A 95-year-old artist visits her exhibition at Haus für Kunst Uri
Amy Morrow, who lives in Geneva, is re-discovering the pictures she drew in her long life on a tour.
Despite her old age, Amy Morrow has maintained amazingly in shape, especially mentally. When walking, the elegant little woman leans on a cane. But she makes her way effortlessly and decisively, with palpable joy and also proudly, through the exhibition rooms at Haus für Kunst Uri. She is 95, speaks only French and English, and she welcomes a large exhibition in the canton of Uri, of all places. To date, her work has been shown on a smaller scale, especially in western Switzerland and France.
Filmmaker Barbara Zürcher saw pictures of Amy Morrow for the first time nearly four years ago at “Peinture en promo” with Ian Anoll at Haus für Kunst Uri. In 2017, he showcased finds from his extensive collection in Altdorf. Barbara Zürcher was impressed with the artist’s work. Now she has curated the current show with the very appropriate “Everyday Poetry” with Ian Anol and gave Amy Morrow a lot of space.
Amy Morrow traveled to Altdorf with her two daughters. I stayed at a nearby hotel. I admired the canton of Uri: “the landscape, the lake and the majestic mountains fascinate me.”
I started drawing at the age of 16. Then she says in an interview, “I’ve already painted all of my life.” Ten years ago I stopped drawing due to my old age. But she has not yet fully finished her artistic work: “Today I still love to draw with colored pencils.”
Rediscovering especially in the selfies that can be seen as a young woman
Amy Morrow was influenced by her photo space at Haus für Kunst Uri. “I am re-discovering my photos,” she says. It has been a long time since these panels were created. You find it special, for example, when you look at the photos she featured in selfies from a young age. Amy Morrow was born in Paris in 1926, where she also studied painting. Today she lives in Le Lignon near Geneva. She traveled a lot with her family. The artist’s studio was always traveling with me. With her now deceased husband, internationally active mathematician Michelle Kerfer, and their two daughters, Amy Morrow, she travels between France, Switzerland and the United States. Time and time again she recorded impressions of her surroundings in her paintings. Like the picture taken in New York. It shows the view from Aimée Moreau’s studio in the 29th-floor high-rise building in Greenwich Village, where the family lived at the time.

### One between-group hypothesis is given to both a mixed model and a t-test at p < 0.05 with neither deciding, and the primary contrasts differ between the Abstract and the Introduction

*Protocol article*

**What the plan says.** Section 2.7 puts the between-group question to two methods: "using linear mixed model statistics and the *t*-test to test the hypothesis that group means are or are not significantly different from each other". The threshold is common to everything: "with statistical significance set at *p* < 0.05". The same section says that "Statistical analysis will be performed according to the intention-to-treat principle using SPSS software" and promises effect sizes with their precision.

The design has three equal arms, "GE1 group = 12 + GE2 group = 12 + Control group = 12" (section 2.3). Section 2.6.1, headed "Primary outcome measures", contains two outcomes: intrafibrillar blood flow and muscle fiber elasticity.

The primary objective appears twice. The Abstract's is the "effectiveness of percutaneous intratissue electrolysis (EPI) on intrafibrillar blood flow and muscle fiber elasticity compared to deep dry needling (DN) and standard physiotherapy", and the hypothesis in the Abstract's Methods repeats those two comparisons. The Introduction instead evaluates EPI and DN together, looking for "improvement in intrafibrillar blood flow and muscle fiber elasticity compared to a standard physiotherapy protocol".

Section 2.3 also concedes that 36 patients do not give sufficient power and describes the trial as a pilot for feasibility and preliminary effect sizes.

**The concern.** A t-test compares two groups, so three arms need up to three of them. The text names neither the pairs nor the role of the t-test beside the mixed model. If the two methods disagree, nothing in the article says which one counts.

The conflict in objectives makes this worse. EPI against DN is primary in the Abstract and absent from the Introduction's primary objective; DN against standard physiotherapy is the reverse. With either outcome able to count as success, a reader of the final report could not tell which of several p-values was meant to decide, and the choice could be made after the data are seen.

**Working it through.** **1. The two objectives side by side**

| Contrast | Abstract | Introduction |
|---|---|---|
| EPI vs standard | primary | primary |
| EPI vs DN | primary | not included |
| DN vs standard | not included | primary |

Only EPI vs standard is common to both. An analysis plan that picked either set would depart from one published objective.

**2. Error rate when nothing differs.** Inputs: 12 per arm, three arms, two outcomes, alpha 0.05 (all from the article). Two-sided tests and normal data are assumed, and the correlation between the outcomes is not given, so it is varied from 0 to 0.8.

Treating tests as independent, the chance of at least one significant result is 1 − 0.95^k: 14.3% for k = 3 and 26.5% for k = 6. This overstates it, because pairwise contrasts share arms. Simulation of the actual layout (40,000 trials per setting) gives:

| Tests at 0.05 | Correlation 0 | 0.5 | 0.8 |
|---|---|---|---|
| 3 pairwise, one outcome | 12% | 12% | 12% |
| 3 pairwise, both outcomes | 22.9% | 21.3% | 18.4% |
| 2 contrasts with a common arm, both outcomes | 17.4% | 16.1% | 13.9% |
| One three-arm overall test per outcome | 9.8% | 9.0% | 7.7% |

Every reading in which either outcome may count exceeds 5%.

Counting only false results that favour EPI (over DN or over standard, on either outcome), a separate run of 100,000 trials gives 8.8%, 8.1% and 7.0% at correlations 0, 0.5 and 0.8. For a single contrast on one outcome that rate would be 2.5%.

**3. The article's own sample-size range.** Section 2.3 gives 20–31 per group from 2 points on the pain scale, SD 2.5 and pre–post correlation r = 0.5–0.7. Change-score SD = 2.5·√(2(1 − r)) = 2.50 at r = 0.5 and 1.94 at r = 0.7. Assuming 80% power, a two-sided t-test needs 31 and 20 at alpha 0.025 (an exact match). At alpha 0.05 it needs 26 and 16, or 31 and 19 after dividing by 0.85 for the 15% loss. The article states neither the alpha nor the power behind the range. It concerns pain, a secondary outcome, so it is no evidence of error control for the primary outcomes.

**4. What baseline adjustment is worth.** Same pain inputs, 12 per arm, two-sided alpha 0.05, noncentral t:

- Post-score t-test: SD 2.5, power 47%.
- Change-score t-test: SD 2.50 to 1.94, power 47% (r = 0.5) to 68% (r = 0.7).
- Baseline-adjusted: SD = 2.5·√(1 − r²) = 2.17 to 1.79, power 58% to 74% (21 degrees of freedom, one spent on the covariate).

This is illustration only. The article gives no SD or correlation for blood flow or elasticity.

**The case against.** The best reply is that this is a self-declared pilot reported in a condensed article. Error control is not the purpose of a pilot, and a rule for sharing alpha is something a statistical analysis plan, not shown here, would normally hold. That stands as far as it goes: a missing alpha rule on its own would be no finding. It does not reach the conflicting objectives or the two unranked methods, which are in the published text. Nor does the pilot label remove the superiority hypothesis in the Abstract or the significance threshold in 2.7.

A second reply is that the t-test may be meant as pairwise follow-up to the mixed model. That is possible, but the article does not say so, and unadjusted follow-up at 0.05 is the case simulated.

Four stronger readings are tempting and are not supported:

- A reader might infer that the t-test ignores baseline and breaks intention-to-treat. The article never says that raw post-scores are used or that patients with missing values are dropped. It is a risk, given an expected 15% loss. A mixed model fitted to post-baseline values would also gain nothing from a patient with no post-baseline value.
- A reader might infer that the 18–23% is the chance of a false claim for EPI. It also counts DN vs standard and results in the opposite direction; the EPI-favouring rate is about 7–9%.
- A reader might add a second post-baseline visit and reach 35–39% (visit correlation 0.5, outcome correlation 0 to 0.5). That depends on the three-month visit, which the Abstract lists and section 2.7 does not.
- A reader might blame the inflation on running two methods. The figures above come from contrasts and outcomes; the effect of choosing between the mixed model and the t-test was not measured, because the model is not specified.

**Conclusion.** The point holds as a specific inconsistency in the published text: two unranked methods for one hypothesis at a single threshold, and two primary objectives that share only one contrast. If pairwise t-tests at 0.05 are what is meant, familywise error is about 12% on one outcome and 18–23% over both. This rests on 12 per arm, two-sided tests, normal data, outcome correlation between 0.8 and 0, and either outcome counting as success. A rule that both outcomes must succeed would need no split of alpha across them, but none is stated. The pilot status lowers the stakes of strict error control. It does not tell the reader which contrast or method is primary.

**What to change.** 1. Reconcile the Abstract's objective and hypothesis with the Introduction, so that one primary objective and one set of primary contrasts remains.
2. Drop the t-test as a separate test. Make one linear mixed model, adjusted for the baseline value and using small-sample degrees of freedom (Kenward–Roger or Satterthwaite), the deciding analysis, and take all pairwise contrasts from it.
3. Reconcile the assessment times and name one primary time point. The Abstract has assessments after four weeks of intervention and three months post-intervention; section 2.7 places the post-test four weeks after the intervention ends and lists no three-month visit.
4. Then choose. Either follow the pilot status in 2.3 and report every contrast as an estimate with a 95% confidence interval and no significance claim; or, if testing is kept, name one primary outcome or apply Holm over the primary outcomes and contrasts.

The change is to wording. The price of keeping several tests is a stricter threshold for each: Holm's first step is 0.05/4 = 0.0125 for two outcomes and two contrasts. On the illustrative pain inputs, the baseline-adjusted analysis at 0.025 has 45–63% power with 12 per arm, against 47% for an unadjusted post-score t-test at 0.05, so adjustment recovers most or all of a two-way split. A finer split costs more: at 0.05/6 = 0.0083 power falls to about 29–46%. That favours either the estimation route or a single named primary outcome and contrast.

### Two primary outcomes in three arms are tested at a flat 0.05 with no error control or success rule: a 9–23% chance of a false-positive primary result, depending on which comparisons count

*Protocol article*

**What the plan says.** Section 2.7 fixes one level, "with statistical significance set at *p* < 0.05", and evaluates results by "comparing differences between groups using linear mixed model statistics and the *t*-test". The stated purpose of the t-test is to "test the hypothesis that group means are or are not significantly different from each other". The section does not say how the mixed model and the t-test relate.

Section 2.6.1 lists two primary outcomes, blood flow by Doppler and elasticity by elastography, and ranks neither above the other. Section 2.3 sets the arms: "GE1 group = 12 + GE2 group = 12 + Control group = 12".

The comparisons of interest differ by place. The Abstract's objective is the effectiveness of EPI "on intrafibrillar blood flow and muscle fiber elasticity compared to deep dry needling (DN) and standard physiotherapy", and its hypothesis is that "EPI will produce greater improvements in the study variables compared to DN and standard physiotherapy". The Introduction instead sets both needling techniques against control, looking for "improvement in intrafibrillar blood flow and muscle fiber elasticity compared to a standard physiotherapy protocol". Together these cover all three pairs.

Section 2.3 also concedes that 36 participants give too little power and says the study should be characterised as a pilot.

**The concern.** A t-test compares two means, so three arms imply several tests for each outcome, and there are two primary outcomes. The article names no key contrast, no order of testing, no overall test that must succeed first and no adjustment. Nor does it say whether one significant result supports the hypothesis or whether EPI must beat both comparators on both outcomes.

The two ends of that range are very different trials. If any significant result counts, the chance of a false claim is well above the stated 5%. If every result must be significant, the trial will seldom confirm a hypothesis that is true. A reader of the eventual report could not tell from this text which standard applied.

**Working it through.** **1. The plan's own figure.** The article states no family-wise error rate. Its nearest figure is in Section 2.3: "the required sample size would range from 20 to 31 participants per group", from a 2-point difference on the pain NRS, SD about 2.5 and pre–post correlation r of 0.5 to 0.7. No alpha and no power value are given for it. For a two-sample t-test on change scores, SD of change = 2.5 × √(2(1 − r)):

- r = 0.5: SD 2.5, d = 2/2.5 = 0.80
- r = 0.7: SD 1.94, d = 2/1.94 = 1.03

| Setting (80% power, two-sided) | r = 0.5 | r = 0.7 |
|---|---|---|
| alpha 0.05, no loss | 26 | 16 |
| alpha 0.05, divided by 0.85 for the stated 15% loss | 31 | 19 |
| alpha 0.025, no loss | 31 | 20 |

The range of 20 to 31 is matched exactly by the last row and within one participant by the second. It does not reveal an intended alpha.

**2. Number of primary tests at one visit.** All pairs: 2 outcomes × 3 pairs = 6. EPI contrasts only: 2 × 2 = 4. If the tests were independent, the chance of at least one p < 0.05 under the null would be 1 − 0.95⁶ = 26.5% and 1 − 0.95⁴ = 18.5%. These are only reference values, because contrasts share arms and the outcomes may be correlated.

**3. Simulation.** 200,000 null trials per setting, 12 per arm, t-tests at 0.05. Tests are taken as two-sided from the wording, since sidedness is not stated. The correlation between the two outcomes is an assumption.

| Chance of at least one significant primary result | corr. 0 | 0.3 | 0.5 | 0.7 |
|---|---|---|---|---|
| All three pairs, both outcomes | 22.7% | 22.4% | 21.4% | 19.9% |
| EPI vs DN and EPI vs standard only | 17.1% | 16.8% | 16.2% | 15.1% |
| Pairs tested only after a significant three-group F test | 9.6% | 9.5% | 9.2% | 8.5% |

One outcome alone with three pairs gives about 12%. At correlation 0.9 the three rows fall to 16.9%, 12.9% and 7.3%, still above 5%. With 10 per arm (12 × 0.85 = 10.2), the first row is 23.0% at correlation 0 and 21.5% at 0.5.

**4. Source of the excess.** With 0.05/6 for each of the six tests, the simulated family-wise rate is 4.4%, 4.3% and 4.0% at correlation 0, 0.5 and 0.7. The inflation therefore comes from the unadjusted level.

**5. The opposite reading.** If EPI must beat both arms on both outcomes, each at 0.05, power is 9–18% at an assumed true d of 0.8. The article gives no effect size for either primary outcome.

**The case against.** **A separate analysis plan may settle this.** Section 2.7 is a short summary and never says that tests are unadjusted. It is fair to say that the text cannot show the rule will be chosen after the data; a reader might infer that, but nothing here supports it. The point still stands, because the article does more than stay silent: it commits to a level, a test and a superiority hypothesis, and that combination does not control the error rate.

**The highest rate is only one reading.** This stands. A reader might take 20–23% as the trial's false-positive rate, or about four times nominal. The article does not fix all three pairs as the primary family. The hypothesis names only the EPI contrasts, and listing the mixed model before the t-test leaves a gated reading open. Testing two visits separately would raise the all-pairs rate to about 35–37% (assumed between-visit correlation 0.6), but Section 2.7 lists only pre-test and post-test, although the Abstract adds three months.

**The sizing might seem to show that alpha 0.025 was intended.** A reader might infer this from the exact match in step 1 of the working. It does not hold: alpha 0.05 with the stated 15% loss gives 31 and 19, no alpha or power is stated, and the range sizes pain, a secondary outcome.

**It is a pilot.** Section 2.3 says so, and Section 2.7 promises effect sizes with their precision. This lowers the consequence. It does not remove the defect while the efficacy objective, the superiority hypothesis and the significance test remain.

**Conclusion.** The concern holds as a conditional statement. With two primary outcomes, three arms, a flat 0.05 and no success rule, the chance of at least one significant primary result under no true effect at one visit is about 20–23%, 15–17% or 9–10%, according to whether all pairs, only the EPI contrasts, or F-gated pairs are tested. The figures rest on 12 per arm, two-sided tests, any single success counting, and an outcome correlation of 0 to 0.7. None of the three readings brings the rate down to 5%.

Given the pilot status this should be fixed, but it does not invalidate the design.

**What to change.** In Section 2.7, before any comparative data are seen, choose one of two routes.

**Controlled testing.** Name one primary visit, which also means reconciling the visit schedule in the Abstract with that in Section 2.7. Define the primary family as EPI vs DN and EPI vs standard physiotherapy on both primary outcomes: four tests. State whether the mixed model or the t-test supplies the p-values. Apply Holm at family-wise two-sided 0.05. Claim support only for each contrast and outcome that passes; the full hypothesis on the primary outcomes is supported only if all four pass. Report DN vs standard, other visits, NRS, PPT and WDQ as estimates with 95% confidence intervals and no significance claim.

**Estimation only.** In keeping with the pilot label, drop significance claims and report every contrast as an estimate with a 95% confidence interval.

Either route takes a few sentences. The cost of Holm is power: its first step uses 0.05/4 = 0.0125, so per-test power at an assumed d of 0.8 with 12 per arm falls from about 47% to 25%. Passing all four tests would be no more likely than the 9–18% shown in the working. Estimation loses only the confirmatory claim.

Photos were often created in her studio over the course of several months
Aimée Moreau’s portraits surprise with their attention to detail and capture every day with the style of new objectivity. Light and shadow, the reflections in things, brought everything exactly on the canvas. “I arranged the most varied things I found in my studio environment so that it suits me.” There is a tidy boot in Still Life, a rubber glove next to an elegant white women’s glove, a doll and an open flower or turntable, a folding table, a rocking horse. Later, more and more plastic items were added. “Sometimes I paint a picture for a month or two,” she recalls. “And I happened to draw two pictures at the same time.”
The artist also captured the casualness of everyday life. Half-empty or empty wine bottles, broken glasses and dead animals hanging upside down. “I had to quickly advance in drawing,” says Amy Morrow with a smile. After all, she was also responsible for preparing the food. Her husband really enjoyed eating what he bought and used as a model for drawing.
The exhibition runs at Haus für Kunst Uri until May 16. In addition to paintings by Amy Morrow, installations and objects by Argentine Martin Milli are on display as well as paintings and miniature texts by Ulrich Meister for Schaffhausen.
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